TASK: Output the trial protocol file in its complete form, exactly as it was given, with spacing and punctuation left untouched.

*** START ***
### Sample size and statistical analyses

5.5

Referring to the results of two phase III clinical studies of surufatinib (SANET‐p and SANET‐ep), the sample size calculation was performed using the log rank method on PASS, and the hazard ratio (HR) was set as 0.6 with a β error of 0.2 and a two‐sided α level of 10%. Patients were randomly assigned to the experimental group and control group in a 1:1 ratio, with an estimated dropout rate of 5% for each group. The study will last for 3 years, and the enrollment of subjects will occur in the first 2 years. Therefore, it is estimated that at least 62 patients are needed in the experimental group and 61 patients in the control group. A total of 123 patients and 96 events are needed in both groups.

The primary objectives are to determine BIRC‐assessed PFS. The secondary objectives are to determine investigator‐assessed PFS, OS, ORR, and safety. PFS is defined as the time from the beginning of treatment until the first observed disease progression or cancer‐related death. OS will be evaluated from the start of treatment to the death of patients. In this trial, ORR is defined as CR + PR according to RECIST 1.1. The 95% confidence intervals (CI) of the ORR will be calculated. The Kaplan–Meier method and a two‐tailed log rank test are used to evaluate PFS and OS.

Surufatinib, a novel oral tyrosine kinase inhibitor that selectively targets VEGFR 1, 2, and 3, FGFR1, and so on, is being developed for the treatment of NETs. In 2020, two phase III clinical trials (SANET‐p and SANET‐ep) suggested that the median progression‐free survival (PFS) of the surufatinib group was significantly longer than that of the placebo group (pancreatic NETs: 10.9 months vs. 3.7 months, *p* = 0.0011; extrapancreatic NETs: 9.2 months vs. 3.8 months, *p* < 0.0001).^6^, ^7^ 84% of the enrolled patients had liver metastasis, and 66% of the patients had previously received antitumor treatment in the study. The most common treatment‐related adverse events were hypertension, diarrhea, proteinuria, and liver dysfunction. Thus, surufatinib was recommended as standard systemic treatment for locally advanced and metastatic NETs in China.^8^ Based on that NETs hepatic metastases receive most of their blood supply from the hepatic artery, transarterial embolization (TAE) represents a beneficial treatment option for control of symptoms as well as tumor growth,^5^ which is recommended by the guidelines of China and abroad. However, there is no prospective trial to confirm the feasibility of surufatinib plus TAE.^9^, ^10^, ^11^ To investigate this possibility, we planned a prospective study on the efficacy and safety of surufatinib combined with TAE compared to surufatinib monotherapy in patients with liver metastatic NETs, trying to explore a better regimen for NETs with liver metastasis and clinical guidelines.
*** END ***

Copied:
### Sample size and statistical analyses

5.5

Referring to the results of two phase III clinical studies of surufatinib (SANET‐p and SANET‐ep), the sample size calculation was performed using the log rank method on PASS, and the hazard ratio (HR) was set as 0.6 with a β error of 0.2 and a two‐sided α level of 10%. Patients were randomly assigned to the experimental group and control group in a 1:1 ratio, with an estimated dropout rate of 5% for each group. The study will last for 3 years, and the enrollment of subjects will occur in the first 2 years. Therefore, it is estimated that at least 62 patients are needed in the experimental group and 61 patients in the control group. A total of 123 patients and 96 events are needed in both groups.

The primary objectives are to determine BIRC‐assessed PFS. The secondary objectives are to determine investigator‐assessed PFS, OS, ORR, and safety. PFS is defined as the time from the beginning of treatment until the first observed disease progression or cancer‐related death. OS will be evaluated from the start of treatment to the death of patients. In this trial, ORR is defined as CR + PR according to RECIST 1.1. The 95% confidence intervals (CI) of the ORR will be calculated. The Kaplan–Meier method and a two‐tailed log rank test are used to evaluate PFS and OS.

Surufatinib, a novel oral tyrosine kinase inhibitor that selectively targets VEGFR 1, 2, and 3, FGFR1, and so on, is being developed for the treatment of NETs. In 2020, two phase III clinical trials (SANET‐p and SANET‐ep) suggested that the median progression‐free survival (PFS) of the surufatinib group was significantly longer than that of the placebo group (pancreatic NETs: 10.9 months vs. 3.7 months, *p* = 0.0011; extrapancreatic NETs: 9.2 months vs. 3.8 months, *p* < 0.0001).^6^, ^7^ 84% of the enrolled patients had liver metastasis, and 66% of the patients had previously received antitumor treatment in the study. The most common treatment‐related adverse events were hypertension, diarrhea, proteinuria, and liver dysfunction. Thus, surufatinib was recommended as standard systemic treatment for locally advanced and metastatic NETs in China.^8^ Based on that NETs hepatic metastases receive most of their blood supply from the hepatic artery, transarterial embolization (TAE) represents a beneficial treatment option for control of symptoms as well as tumor growth,^5^ which is recommended by the guidelines of China and abroad. However, there is no prospective trial to confirm the feasibility of surufatinib plus TAE.^9^, ^10^, ^11^ To investigate this possibility, we planned a prospective study on the efficacy and safety of surufatinib combined with TAE compared to surufatinib monotherapy in patients with liver metastatic NETs, trying to explore a better regimen for NETs with liver metastasis and clinical guidelines.